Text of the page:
The Insulation of the Uncomprehending
“If you are a writer you locate yourself behind a wall of silence and no matter what you are doing, driving a car or walking or doing housework you can still be writing, because you have that space.” – Joyce Carol Oates
After a week in Germany, dining at cafes and scribbling in notebooks, I was left to wonder this: how much French did Hemingway and his fellow Lost Generation expats actually speak?
I am guessing not much, and at least some academics agree. And far from this being a hindrance to creativity, I bet it helped, amplified the experience and the writing both. I will explain.
I have spent the last week in Kaiserslautern, a small town in the low west, off the Rhine and the major autobahn. To get to Kaiserslautern you fly to Frankfurt and drive, or take the express train from Paris, or the local commuter train from Strasbourg. But you go to Kaiserslautern for only one of three reasons: you were born there, you want to see a football match at the World Cup Stadian (a stadium so large that it seats more fans than live in the town), or you have business at the local American Ramstein Air Base.
I am of the third variety, but this mix of pressures – provincial and military – combine in odd ways, produce a bi-polar village. The locals have wisely created a monument of German efficiency known as “K-town”, a district of strip clubs and tattoo parlors and Irish pubs designed to quickly rob a young GI of his paycheck. But venture outside of this carefully constructed financial vacuum cleaner – or, better yet, avoid it entirely – and relatively unspoiled small-town Germany awaits.
Kaiserslautern is off of the main tourist route, so the centrum is not a carefully reproduced replica of a German town (suitable for photographing), but an actual German town. English, the lingua franca of modern tourism – not for the Americans but for waves of visitors from the Far East – is rare. Signs and billboards are German only. So too the menus. Few speak it, and then bravely but haltingly (though much much better than my German).
This means that the solitary language deficient traveler (me) walks in a virtual sound booth of incomprehension. In a full day of soaking in the city, I only opened my mouth to speak the most basic phrases required to order bier and zahlen for it; at the ice cream shop I was lost, and simply pointed.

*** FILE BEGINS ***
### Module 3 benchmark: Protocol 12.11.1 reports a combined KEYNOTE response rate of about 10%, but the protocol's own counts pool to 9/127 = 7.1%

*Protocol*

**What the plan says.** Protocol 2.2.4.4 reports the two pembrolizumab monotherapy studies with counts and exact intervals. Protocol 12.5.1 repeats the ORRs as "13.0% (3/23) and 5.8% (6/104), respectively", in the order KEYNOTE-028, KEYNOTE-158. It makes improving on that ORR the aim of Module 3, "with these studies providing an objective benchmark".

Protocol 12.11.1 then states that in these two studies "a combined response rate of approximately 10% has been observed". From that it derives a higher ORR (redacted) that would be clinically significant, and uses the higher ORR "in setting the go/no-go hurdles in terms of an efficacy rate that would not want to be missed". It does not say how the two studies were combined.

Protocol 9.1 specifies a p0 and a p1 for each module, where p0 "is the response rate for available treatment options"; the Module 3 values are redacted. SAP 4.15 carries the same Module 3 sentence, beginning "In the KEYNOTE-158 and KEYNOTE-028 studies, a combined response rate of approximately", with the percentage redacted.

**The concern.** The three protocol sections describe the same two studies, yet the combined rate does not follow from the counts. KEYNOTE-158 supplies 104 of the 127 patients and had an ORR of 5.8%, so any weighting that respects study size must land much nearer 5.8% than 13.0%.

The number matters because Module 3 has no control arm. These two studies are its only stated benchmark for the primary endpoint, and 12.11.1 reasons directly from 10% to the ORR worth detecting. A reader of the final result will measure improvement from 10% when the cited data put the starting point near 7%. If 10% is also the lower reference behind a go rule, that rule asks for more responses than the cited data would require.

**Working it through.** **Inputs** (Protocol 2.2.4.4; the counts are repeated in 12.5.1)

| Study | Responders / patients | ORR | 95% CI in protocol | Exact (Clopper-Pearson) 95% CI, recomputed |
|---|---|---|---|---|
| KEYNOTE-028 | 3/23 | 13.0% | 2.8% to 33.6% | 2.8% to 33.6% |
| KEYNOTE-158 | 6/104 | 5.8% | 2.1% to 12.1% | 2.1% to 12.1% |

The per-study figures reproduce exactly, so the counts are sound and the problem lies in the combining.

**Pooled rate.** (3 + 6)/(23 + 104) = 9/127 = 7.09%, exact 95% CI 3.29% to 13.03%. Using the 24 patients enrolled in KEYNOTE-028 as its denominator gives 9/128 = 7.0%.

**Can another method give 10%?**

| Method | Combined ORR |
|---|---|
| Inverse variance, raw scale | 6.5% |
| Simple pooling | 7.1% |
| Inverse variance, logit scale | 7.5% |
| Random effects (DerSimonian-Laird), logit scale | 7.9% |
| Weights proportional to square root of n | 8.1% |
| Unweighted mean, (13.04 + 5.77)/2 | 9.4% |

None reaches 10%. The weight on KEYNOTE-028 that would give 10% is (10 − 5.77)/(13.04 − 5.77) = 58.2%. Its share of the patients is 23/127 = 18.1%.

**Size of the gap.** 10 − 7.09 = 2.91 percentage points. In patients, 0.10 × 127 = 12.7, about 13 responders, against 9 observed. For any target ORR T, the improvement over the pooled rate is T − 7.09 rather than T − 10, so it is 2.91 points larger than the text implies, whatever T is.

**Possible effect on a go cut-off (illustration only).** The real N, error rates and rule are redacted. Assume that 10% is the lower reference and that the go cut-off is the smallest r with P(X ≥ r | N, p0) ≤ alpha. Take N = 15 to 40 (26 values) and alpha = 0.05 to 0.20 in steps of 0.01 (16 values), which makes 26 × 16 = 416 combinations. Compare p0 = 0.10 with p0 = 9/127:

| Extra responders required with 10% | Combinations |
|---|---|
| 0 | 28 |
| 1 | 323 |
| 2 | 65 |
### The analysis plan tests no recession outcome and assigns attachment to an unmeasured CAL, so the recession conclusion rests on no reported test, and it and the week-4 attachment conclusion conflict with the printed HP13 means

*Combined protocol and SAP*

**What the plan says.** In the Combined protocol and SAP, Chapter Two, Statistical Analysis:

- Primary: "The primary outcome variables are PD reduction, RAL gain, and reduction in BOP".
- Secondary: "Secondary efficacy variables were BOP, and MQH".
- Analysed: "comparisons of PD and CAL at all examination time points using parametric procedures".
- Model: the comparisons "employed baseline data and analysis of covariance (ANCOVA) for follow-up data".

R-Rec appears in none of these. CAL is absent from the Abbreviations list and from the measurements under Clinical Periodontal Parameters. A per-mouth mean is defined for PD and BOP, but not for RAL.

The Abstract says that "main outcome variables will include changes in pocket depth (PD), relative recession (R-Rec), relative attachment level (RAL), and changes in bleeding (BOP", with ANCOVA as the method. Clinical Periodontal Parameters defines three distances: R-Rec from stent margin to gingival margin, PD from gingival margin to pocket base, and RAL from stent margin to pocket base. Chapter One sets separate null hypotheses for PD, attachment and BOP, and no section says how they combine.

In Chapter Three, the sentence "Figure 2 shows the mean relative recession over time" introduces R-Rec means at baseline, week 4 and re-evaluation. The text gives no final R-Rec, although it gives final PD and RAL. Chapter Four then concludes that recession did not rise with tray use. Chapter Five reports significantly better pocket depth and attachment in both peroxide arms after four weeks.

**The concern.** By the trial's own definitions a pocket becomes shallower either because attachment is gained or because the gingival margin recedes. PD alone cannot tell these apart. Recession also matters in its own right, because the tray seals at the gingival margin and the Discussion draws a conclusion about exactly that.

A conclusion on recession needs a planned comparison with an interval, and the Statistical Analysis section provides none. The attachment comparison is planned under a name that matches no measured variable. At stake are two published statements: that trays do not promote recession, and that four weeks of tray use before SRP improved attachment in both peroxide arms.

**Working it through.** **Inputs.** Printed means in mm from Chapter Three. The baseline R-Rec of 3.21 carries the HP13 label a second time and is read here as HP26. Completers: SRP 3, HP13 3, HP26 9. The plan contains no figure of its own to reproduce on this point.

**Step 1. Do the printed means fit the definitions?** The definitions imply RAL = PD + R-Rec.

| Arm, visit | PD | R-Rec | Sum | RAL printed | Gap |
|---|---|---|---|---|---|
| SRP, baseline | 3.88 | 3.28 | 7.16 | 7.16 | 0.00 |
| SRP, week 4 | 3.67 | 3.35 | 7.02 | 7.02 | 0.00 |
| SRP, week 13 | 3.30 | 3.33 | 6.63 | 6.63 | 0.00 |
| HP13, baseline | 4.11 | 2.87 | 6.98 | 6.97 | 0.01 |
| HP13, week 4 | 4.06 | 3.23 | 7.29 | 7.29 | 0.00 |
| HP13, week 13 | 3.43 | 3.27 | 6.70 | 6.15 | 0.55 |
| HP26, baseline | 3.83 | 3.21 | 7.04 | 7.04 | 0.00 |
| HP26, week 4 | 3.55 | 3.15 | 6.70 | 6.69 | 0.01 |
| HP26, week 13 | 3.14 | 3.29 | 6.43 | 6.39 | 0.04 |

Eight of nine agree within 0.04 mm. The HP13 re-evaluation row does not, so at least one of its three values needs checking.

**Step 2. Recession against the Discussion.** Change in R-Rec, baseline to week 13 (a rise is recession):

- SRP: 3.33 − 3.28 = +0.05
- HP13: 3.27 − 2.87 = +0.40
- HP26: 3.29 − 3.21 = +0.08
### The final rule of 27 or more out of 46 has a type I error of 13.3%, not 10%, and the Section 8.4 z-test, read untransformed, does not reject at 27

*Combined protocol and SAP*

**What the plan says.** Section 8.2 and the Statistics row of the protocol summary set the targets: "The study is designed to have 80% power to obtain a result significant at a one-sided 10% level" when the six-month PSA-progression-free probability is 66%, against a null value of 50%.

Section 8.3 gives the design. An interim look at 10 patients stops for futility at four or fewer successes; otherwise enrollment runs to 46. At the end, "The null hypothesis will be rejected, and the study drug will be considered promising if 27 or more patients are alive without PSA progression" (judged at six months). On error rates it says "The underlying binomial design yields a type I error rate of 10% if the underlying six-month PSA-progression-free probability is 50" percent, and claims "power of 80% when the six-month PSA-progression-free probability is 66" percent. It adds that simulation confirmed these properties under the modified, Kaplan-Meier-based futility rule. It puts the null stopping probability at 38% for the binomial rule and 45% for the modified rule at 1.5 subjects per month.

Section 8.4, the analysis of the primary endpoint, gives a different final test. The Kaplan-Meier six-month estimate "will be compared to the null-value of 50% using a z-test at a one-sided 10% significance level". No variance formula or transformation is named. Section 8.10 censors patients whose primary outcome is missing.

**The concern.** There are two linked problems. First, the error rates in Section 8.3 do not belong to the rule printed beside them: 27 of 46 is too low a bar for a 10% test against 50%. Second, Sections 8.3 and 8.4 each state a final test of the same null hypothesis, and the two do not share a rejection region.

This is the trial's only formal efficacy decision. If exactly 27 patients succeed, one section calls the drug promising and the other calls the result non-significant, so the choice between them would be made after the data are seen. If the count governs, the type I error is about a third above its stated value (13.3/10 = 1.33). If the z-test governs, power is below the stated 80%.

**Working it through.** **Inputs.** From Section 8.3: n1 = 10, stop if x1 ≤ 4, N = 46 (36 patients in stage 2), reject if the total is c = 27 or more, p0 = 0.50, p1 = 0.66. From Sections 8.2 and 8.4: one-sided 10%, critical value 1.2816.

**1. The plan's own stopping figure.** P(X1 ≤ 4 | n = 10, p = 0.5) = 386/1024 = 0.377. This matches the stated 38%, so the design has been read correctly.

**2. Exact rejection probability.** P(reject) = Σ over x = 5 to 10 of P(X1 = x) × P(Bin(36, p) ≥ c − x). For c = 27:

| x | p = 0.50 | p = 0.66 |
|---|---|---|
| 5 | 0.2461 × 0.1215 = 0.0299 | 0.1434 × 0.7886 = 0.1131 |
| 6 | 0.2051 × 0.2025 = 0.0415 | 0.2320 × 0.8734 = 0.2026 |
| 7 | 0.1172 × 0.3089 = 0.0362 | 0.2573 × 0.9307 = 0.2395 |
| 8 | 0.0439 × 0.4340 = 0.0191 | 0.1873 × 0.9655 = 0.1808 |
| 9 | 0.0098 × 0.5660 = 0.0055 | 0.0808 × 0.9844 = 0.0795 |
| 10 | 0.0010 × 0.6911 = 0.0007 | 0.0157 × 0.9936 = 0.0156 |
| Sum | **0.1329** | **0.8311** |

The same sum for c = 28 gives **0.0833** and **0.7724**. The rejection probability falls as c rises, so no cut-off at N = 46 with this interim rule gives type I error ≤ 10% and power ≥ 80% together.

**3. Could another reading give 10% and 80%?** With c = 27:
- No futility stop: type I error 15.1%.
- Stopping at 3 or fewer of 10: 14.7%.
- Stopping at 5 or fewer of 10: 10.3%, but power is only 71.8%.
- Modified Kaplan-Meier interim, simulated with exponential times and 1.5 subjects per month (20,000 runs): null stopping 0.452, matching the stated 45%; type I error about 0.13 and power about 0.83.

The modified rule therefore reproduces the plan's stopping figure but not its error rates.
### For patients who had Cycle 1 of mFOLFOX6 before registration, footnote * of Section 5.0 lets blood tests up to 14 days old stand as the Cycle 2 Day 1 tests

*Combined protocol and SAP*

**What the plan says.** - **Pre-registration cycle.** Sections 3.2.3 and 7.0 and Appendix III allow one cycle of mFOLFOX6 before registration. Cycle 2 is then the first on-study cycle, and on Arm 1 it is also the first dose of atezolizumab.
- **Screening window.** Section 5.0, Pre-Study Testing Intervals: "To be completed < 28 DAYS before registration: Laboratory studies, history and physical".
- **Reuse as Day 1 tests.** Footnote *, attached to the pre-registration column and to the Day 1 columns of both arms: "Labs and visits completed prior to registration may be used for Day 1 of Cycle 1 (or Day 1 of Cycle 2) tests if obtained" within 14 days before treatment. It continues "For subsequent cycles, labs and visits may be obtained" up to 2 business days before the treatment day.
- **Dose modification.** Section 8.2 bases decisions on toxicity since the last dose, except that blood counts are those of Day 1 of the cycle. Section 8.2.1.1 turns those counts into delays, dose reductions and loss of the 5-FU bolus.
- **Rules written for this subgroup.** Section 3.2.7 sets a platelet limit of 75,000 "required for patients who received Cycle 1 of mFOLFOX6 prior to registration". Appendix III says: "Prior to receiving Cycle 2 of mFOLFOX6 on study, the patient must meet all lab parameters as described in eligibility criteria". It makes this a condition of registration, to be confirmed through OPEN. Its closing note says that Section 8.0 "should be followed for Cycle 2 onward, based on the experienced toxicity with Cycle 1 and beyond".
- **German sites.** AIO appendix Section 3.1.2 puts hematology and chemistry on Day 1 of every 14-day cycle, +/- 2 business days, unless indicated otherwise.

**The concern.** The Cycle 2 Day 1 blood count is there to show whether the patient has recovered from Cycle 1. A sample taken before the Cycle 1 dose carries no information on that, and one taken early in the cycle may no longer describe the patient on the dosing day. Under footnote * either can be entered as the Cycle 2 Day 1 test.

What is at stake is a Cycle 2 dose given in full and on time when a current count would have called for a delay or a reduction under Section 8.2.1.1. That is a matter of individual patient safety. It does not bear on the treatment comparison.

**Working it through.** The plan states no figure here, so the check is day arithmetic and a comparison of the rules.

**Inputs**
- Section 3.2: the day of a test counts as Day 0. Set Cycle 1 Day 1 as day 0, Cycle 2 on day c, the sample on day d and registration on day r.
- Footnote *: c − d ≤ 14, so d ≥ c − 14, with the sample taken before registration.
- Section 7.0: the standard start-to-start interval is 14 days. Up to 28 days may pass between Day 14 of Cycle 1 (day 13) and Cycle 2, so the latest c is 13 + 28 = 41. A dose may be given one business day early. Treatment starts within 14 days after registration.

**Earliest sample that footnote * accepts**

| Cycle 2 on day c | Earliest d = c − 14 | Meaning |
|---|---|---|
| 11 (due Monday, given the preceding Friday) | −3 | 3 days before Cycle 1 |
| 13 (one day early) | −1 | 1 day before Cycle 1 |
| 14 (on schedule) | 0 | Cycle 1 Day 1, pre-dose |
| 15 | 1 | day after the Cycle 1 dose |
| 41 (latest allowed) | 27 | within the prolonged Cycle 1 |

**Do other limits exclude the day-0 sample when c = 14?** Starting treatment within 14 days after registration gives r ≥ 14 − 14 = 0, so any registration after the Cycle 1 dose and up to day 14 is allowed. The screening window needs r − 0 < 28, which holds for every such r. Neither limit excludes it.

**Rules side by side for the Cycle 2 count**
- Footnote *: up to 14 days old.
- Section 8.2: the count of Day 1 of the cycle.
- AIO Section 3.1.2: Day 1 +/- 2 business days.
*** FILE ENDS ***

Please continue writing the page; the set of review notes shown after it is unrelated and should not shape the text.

This challenge does not stifle my desire to explore, but the experience is isolating, not communal, no matter how big the throng you sit in. You can only experience the city through empirical observation with your five senses; the background and history and story of each landmark can only be inferred.
My grandfather walked streets close to these nearly seventy years ago, marching to Berlin with the 100th Infantry Division. This humble and proper man, who I never heard curse in my life, carried a card in his wallet to the day he died that said “Certified Son of a Bitche.” He earned the title at the town of the same name, in France, just south of here. Why not take the train down and see? I don’t know; what would I find there in my sound booth?
Something happens to the interior of the mind when your vocal interactions operate at a sub-toddler level. The loud grow quiet and the quiet become contemplative and the contemplative (my natural state) retreat into a hermitage of rumination. With no competition, the voice in my head grows ever louder.
Which returns me to Hemingway et al. It has been hot in Kaiserslautern, too hot, 38 degrees Celsius, the hottest in over a decade. The Germans still go outside to the cafes and order pils and sit in the sun, but they look confused. This is what one does in Kaiserslautern during the summer, clearly, sit by the fountain and drink pils, but the heat is stifling. I know, I sat with them, sweat from simply breathing, drank my bier, and read and wrote. I sat in the crowded cafes completely alone, the surrounding talk a cocoon of white noise and my inner voice shouting. It is a creative voice. It wrote the start of a short story. It solved a plot problem in another. It has no competition, and so speaks with rare clarity.
Is this one reason why Hemingway fled to Paris? So his muse would shout, and not be drowned out by the comprehensible chatter of one’s own people? If journalism got him to Paris, I am guessing the vibrant interior voice (“the juice,” as he said) helped him stay.